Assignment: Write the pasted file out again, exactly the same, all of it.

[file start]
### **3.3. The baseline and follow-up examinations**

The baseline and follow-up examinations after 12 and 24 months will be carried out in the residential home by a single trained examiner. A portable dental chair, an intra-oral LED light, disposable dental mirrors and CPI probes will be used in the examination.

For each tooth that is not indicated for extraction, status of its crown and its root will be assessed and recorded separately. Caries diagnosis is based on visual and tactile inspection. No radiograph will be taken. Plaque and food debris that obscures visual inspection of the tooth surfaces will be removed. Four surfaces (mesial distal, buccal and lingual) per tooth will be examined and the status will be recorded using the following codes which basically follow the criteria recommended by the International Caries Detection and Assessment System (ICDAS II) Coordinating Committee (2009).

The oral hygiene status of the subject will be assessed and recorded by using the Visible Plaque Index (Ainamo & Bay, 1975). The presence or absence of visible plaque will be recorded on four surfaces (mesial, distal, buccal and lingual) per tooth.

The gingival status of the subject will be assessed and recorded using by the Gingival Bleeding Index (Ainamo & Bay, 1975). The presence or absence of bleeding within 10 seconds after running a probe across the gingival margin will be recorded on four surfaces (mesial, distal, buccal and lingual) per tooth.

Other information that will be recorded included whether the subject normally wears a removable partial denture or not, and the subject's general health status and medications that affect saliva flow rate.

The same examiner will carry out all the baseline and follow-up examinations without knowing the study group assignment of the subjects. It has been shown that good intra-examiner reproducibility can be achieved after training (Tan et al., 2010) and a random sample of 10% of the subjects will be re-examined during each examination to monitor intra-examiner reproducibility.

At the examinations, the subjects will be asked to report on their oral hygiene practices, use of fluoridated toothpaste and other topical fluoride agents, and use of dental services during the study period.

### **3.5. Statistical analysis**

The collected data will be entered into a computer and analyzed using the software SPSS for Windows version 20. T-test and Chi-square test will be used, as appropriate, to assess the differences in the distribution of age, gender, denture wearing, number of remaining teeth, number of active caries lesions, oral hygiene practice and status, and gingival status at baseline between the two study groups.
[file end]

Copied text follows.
### **3.3. The baseline and follow-up examinations**

The baseline and follow-up examinations after 12 and 24 months will be carried out in the residential home by a single trained examiner. A portable dental chair, an intra-oral LED light, disposable dental mirrors and CPI probes will be used in the examination.

For each tooth that is not indicated for extraction, status of its crown and its root will be assessed and recorded separately. Caries diagnosis is based on visual and tactile inspection. No radiograph will be taken. Plaque and food debris that obscures visual inspection of the tooth surfaces will be removed. Four surfaces (mesial distal, buccal and lingual) per tooth will be examined and the status will be recorded using the following codes which basically follow the criteria recommended by the International Caries Detection and Assessment System (ICDAS II) Coordinating Committee (2009).

The oral hygiene status of the subject will be assessed and recorded by using the Visible Plaque Index (Ainamo & Bay, 1975). The presence or absence of visible plaque will be recorded on four surfaces (mesial, distal, buccal and lingual) per tooth.

The gingival status of the subject will be assessed and recorded using by the Gingival Bleeding Index (Ainamo & Bay, 1975). The presence or absence of bleeding within 10 seconds after running a probe across the gingival margin will be recorded on four surfaces (mesial, distal, buccal and lingual) per tooth.

Other information that will be recorded included whether the subject normally wears a removable partial denture or not, and the subject's general health status and medications that affect saliva flow rate.

The same examiner will carry out all the baseline and follow-up examinations without knowing the study group assignment of the subjects. It has been shown that good intra-examiner reproducibility can be achieved after training (Tan et al., 2010) and a random sample of 10% of the subjects will be re-examined during each examination to monitor intra-examiner reproducibility.

At the examinations, the subjects will be asked to report on their oral hygiene practices, use of fluoridated toothpaste and other topical fluoride agents, and use of dental services during the study period.

### **3.5. Statistical analysis**

The collected data will be entered into a computer and analyzed using the software SPSS for Windows version 20. T-test and Chi-square test will be used, as appropriate, to assess the differences in the distribution of age, gender, denture wearing, number of remaining teeth, number of active caries lesions, oral hygiene practice and status, and gingival status at baseline between the two study groups.